The War to End All Wars:
Arkansas Fights World War I
Arkansas, like the rest of the United States, was
reluctant to enter the Great War in Europe when it commenced in August
1914. The world in Europe was unlike anything most Arkansans had ever
witnessed, and the war only added to the confusion.
1st Lieutenant James Alexander Winn of Russellville sent
home his observations of Europe in a letter to his family written in
The world is in a chaotic
condition...I have come across the seas to find all mankind ready and
anxious to become high-class murderers.
Fighting between the Central Powers and the Allied Powers
quickly bogged down into a devastating stalemate, a situation that the
United States, after much deliberation, would change in the Allies' favor
with America's entrance into the conflict in 1917. Less than a year after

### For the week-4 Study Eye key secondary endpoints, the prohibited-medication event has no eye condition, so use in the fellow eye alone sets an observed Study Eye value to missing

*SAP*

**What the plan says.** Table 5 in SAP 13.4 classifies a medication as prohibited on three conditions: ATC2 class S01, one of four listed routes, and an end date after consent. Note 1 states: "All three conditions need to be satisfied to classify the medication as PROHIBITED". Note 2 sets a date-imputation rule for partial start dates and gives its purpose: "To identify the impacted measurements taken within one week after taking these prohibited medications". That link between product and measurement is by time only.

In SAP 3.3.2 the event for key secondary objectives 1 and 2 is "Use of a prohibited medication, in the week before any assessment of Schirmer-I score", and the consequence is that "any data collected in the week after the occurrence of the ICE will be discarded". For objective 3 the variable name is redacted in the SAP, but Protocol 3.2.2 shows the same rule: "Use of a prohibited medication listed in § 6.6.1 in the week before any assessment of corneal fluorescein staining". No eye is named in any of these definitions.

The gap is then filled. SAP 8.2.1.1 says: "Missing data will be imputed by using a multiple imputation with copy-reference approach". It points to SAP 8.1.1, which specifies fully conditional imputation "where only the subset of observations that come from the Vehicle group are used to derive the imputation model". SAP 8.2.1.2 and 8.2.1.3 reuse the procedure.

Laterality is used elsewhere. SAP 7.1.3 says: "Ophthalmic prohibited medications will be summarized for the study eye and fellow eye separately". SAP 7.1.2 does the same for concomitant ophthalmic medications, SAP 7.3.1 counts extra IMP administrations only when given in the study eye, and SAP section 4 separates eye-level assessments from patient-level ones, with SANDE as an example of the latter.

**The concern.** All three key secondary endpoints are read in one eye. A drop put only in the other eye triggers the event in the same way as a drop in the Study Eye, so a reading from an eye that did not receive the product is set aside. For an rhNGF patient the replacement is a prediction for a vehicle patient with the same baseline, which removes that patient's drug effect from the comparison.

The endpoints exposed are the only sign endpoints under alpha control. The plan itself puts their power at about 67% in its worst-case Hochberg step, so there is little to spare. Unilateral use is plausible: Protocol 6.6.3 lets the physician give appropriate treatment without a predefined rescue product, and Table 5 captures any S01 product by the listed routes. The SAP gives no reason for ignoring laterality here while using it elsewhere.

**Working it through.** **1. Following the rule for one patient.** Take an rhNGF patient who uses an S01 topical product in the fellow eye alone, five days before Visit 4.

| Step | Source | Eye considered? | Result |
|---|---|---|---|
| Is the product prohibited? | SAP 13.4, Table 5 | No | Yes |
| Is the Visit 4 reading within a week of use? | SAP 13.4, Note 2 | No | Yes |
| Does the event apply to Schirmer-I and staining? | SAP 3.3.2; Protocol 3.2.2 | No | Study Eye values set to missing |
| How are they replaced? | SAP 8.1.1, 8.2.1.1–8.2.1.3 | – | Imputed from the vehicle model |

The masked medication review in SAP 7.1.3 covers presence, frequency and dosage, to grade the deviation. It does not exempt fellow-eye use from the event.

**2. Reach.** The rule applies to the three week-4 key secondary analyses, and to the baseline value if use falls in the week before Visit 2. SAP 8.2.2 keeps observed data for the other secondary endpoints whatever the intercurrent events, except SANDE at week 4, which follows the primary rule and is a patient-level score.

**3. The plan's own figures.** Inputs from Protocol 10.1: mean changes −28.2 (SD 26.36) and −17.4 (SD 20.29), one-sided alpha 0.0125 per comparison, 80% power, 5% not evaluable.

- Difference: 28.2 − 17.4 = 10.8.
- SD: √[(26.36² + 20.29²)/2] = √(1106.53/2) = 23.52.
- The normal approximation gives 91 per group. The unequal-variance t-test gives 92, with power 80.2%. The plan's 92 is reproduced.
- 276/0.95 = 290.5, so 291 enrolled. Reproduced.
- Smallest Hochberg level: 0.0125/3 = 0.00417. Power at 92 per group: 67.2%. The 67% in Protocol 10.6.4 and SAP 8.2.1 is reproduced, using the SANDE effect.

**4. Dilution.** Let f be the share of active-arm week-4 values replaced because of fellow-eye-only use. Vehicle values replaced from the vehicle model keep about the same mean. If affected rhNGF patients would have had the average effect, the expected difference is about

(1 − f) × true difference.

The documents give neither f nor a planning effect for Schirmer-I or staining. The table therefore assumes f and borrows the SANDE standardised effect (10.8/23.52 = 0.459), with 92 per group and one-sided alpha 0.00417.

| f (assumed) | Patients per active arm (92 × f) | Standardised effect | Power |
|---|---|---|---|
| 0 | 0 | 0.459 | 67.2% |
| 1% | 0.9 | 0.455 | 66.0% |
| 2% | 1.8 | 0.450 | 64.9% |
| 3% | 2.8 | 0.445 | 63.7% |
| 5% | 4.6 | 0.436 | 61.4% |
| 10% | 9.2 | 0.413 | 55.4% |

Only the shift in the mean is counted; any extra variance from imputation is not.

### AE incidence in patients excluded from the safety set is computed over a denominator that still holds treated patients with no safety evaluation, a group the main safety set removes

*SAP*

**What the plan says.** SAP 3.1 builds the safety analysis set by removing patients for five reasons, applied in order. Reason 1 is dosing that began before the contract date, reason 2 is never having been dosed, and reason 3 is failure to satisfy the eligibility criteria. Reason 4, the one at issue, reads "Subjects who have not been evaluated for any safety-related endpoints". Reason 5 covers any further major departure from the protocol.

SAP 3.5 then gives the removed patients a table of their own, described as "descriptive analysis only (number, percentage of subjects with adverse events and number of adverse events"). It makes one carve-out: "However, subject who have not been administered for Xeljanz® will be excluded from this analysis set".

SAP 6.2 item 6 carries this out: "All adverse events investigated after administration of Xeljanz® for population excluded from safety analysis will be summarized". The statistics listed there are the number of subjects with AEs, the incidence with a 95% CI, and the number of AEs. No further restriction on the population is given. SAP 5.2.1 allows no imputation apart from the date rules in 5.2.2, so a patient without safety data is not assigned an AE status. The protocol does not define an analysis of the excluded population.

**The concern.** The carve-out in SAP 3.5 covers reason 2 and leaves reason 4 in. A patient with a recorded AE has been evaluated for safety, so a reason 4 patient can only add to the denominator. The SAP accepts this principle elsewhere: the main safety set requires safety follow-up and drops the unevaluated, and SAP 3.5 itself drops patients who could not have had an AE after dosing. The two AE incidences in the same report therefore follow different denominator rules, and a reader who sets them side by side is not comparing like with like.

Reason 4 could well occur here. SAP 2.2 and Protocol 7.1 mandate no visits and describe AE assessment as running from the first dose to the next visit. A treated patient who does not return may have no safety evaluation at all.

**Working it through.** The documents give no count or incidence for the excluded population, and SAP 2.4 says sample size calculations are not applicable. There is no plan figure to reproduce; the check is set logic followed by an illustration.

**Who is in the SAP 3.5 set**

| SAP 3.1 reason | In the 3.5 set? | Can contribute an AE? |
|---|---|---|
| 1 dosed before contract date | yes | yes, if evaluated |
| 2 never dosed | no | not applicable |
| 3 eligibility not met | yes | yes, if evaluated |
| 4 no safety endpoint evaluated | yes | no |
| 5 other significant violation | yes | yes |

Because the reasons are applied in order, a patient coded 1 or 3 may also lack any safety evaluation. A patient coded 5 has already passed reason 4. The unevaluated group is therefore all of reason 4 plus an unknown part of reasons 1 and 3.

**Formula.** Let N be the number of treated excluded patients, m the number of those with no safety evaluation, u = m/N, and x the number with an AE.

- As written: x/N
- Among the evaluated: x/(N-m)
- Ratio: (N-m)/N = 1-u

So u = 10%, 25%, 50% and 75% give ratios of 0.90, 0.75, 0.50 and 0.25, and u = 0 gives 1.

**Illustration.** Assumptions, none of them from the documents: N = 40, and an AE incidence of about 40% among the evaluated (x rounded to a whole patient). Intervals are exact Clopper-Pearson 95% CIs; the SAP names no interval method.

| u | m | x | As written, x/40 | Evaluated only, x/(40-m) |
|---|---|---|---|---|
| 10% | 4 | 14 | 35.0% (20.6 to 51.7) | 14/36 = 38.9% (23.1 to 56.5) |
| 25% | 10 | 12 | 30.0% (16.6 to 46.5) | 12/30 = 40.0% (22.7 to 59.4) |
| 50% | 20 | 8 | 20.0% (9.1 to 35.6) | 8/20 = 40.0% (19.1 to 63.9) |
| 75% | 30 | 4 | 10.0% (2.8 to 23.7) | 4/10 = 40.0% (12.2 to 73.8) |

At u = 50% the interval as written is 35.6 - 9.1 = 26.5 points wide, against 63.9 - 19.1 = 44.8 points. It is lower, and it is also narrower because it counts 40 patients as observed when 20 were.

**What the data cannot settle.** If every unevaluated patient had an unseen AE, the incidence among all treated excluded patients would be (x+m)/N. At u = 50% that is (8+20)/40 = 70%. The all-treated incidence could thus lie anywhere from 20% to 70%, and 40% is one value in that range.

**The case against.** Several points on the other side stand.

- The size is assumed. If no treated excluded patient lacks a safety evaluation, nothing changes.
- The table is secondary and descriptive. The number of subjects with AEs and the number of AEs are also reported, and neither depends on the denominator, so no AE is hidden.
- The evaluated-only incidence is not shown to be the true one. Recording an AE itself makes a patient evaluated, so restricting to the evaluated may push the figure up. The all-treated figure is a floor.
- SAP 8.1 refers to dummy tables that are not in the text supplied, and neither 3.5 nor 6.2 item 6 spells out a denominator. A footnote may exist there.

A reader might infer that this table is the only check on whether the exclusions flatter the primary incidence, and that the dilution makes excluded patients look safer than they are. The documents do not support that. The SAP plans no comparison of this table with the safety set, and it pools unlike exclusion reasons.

conscription began, the United States sent approximately 250,000 men
overseas each month. The addition of two million American soldiers, called
doughboys, had an immediate impact.
Many Arkansans distinguished themselves during the war.
Twenty-eight men received the Distinguished Service Cross, the
second-highest award given by the United States to military personnel. At
least three bona fide war heroes--Herman Davis, Oscar Miller, and Field
Kindley--were Arkansas natives who received awards and recognition for
Despite the state's role in the war fought "to make
the world safe for democracy," few Arkansans know what the state's
soldiers and civilians did to help win the war. Among Arkansas's
contributions to World War I were
more than 72,000 troops, some of whom earned military
two military facilities, one of which trained African
a Wisconsin-class battleship named for the state
This exhibit honors the actions of Arkansas's World War I
veterans and is dedicated to their memory.
Exhibit research and design by the UALR
Public History Program and
the Arkansas History Commission.